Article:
As the sport of mixed martial arts mushroomed in popularity, and as his stature within the sport paralleled that growth, Greg Jackson’s figurative dance card has spilled over the edges.
As a consequence, Jackson, one half of the leadership with Mike Winkeljohn at Albuquerque’s prestigious Jackson-Wink MMA Academy, no longer offers private lessons in self-defense (though others at Jackson-Wink do).
For the Make-A-Wish Foundation, he’s made an exception.
At its May 6 “Wine Event & Wishes” fund-raising event at the Sid Cutter Pavilion at Balloon Fiesta Park, the Make-A-Wish Foundation is auctioning off a two-hour self-defense seminar with Jackson.
Long before he became famous for coaching MMA stars like Jon Jones, Holly Holm, Carlos Condit, Georges St-Pierre and Michelle Waterson, Jackson made his living teaching his Gaidojutsu form of self-defense in Albuquerque.
Initially, Jackson wasn’t even interested in competitive martial arts and had to be talked into participating. About that, he has no regrets. But now, between MMA and his work in self-defense with APD and U.S. Air Force personnel at Kirtland, there’s not much time left.
He’s happy to make time for Make-A-Wish.
Giving back to the community, Jackson said in a phone interview, is important “just because my family and all my friends that I grew up with, they’re all basically in public service their entire life. I was the guy that, I think, self-centeredly, went (to work) at a gym.
“Within those parameters, I still try to give back and be an important part of the community. … So this (venture with Make-A-Wish), I feel, helps kind of fulfill a need that I have.”
Jackson has no idea whether the winning bid will consist of one person or many, or of the level of self-defense knowledge and fitness the lucky person/people will bring to Jackson-Wink (on a date to be arranged).
No problem. Over the course of his career, Jackson has seen it all.
“That’s the nicest thing about being as experienced as I am,” he said. “I’m not the sharpest tool in the shed, but I’ve worked with individuals, groups, over and over and over again over the last 30 years. Because I’ve trained people for so long, I can pretty much tailor it to anything they need.”
Jackson said he’ll make the session fun while still making it clear that the self-defense skills he’s taught for so long can short-circuit violence and even save lives.
“For sure, I’ll tell terrible jokes and we’ll have a great time with it,” he said. “You don’t want to feel like you’re getting yelled at or are in boot camp or something.”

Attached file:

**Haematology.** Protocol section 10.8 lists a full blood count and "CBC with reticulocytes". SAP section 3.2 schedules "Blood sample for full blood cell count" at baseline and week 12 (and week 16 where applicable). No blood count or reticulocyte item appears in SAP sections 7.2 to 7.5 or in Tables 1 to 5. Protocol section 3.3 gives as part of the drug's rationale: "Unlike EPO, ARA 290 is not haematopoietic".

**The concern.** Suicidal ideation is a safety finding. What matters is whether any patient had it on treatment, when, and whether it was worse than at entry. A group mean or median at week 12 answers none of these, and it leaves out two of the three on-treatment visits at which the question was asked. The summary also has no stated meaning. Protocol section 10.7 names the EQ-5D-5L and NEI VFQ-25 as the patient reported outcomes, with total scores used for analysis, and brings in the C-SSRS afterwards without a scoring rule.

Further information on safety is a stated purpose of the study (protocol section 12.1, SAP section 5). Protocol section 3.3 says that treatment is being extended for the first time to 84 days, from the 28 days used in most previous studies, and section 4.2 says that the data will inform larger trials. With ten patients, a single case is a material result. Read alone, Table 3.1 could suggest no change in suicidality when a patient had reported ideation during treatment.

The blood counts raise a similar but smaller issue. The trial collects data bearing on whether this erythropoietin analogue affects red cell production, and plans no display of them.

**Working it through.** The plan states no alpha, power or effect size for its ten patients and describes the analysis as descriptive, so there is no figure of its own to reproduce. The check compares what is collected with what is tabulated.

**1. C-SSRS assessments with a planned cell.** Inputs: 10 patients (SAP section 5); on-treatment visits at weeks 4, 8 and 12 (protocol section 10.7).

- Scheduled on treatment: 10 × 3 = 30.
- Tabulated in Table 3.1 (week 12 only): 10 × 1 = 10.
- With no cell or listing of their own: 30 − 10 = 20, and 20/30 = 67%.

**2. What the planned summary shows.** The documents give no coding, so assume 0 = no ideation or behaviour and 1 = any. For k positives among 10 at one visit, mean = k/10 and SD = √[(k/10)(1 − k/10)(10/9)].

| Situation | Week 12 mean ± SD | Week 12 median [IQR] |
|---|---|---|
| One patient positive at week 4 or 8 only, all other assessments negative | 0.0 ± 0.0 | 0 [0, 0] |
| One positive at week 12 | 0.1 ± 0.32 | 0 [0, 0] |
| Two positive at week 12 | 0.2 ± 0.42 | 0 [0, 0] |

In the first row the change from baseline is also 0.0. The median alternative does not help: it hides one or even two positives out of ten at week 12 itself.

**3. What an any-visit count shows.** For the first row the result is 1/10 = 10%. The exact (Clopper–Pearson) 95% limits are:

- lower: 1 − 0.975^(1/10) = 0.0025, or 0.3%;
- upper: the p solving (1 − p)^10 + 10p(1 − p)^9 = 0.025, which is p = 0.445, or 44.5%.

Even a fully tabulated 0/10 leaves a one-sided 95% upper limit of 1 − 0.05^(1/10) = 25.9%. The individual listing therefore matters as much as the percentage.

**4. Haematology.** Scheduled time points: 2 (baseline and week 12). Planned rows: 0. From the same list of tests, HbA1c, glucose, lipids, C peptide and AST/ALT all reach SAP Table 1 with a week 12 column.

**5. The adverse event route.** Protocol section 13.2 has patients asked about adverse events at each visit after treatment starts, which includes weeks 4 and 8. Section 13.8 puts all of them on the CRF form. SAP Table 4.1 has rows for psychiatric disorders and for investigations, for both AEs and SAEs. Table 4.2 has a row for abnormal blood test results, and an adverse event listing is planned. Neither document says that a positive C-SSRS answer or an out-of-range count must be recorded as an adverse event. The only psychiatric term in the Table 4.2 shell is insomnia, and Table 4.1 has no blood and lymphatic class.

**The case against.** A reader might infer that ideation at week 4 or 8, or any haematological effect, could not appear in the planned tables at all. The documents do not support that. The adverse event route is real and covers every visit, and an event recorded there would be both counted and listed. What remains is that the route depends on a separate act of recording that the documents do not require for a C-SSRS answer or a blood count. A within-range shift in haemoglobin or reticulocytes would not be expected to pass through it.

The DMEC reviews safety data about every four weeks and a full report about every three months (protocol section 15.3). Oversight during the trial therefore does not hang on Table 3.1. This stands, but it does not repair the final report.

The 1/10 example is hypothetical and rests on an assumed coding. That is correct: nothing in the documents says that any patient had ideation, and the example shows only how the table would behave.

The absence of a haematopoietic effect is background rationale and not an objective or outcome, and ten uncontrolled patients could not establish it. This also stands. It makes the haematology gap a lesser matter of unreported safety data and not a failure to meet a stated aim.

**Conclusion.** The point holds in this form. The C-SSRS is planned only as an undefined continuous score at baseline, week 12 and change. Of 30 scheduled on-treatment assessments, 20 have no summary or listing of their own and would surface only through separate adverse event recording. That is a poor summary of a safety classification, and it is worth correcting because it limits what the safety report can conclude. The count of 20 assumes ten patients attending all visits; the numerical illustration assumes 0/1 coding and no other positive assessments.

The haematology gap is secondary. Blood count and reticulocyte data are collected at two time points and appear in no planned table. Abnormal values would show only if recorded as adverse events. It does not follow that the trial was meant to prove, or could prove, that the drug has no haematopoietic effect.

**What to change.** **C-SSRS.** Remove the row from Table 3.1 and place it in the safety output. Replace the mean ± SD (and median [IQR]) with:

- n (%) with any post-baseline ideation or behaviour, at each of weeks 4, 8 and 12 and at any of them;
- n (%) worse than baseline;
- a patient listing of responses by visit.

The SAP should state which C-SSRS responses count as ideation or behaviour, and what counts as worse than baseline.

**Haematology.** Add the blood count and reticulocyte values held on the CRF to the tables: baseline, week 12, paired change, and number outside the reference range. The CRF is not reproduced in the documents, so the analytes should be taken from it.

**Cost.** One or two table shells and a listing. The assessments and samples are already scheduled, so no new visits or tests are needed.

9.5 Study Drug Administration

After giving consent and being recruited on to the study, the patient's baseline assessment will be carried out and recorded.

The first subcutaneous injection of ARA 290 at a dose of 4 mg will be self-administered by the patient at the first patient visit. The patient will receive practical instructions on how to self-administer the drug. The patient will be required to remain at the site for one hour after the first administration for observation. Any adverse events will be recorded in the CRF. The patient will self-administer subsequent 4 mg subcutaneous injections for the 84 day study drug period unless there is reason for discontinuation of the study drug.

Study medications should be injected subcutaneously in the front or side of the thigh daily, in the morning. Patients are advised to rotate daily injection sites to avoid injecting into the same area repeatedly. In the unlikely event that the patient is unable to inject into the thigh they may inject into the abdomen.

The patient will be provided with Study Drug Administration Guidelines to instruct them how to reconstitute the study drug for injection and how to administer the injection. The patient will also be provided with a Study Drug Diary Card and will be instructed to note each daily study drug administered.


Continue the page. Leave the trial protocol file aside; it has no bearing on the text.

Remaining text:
At some point during those two hours, though, he’ll take the participant(s) out of the gym onto the J-W parking lot, “and kind of do your total awareness assessment; how to use barricades and getting cars in the way if you’re being chased, that kind of stuff.
“Defending yourself means you’ve gotten to that part of your life where some bad things have happened and it’ll be a serious situation,” he said. “But learning and stuff doesn’t have to be crazy.”
The Make-A-Wish Foundation is a non-profit organization dedicated to fulfilling the fondest wishes of kids (ages 2½-18) suffering from critical illness. Often, that wish has involved meeting and spending time with a favorite athlete. For more information about MAW, the May 6 event and the Jackson self-defense auction, visit wish.org/nm.
NMAC: UNM senior associate athletic director Ed Manzanares has joined the New Mexico Athletic Commission, NMAC chairman Joe Chavez said. Manzanares joins Chavez, Las Cruces attorney Jerome O’Connell and former Bernalillo County Commissioner Art De La Cruz on the commission, which regulates professional boxing and pro and amateur MMA within the state.
Chavez said De La Cruz remains on the commission while having been appointed to a vacant position in the New Mexico House of Representatives in February.
⋄ The NMAC has approved three combat-sports events to be staged during the next two months:
May 21: an amateur MMA card (FightWorld 23) in Albuquerque at FIT-NHB, 1010 Candelaria NW.
June 17: A Teresa Tapia-promoted boxing/bare knuckle card at Paradise Hills Golf Course.
June 18: A School of Hard Knocks (Isidro Castillo) boxing card at Ruidoso Downs.